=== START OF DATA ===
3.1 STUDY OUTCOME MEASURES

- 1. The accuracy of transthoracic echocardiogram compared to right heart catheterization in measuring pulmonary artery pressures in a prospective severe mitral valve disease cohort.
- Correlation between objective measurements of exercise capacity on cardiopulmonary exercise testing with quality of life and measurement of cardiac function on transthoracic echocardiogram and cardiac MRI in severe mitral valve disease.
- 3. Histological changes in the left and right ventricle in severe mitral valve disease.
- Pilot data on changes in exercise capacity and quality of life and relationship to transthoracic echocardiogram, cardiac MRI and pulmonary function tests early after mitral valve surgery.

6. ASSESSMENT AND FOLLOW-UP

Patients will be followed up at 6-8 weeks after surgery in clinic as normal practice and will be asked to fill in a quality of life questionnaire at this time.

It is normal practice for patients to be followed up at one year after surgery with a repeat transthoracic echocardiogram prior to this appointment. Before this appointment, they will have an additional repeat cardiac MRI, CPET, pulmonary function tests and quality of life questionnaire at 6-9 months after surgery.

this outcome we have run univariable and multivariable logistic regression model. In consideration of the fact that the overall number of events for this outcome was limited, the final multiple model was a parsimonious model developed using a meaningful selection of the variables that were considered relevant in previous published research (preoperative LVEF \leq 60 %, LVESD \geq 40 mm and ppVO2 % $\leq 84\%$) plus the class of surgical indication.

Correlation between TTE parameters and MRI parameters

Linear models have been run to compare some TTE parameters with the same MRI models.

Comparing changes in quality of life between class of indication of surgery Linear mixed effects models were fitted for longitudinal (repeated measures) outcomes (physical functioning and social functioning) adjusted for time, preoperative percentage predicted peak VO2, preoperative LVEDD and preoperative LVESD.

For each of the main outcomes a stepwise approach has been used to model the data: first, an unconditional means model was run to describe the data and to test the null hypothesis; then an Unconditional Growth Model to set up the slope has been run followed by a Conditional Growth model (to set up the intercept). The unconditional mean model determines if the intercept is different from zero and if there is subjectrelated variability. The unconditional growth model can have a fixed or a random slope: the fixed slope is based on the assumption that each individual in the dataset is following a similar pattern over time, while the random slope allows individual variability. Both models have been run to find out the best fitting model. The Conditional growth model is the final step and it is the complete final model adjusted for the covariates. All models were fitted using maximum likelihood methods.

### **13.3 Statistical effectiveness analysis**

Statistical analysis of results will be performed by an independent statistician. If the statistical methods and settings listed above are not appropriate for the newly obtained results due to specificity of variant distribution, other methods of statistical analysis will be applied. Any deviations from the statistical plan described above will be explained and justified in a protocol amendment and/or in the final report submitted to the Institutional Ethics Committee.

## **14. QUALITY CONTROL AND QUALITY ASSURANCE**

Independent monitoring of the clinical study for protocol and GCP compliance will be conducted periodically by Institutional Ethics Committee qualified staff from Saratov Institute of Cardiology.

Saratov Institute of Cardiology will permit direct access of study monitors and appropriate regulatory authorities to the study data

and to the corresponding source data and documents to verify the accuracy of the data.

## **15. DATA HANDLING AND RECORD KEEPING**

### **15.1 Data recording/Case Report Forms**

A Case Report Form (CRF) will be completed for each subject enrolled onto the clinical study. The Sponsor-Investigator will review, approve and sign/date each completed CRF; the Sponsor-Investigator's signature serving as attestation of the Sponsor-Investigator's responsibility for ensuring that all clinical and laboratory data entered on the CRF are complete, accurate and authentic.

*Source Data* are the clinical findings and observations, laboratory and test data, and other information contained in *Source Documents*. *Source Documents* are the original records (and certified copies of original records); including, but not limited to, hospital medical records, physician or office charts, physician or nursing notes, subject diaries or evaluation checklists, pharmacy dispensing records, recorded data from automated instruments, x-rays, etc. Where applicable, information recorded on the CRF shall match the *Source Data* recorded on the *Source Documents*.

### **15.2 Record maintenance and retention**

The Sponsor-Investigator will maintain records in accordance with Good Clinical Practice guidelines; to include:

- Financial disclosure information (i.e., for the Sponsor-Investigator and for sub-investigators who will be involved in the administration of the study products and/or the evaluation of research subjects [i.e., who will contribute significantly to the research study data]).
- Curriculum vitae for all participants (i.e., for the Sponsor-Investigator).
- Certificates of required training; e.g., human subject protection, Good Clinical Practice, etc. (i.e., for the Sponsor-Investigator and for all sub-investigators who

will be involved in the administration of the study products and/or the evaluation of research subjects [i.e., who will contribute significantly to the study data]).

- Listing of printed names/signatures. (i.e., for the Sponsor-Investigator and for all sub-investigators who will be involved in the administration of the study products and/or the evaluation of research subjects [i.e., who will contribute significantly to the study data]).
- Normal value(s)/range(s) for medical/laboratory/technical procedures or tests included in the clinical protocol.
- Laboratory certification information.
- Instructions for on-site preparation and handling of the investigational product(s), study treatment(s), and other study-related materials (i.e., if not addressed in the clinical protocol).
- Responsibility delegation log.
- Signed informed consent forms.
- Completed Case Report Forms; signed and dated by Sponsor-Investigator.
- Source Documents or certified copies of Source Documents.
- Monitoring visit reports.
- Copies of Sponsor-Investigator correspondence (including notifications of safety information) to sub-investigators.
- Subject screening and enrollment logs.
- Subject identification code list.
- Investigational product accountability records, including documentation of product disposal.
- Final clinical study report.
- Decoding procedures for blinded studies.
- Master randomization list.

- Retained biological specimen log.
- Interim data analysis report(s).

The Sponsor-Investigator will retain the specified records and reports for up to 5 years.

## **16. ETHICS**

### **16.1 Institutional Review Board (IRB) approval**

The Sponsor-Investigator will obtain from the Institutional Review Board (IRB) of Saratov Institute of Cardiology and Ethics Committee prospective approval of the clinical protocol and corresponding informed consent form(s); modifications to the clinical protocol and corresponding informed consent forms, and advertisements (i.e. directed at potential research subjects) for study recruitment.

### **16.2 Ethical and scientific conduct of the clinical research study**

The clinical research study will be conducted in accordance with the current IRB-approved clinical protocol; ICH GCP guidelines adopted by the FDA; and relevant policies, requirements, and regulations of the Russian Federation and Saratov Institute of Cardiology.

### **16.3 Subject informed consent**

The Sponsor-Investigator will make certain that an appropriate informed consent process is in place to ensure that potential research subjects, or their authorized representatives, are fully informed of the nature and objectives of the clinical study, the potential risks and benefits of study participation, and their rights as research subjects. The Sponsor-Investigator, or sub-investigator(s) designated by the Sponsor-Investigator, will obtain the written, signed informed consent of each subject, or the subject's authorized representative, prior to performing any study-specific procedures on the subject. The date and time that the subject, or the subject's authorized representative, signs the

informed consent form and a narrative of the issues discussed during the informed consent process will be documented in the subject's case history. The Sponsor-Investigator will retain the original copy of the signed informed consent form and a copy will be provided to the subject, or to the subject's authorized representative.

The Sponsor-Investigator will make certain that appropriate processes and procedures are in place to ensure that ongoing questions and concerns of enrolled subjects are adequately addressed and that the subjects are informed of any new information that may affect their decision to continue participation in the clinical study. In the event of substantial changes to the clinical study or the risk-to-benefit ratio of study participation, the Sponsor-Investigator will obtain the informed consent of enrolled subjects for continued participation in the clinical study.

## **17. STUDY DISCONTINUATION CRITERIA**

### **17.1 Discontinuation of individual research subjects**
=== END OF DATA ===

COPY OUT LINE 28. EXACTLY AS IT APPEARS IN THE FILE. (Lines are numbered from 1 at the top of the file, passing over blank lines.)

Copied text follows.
- Certificates of required training; e.g., human subject protection, Good Clinical Practice, etc. (i.e., for the Sponsor-Investigator and for all sub-investigators who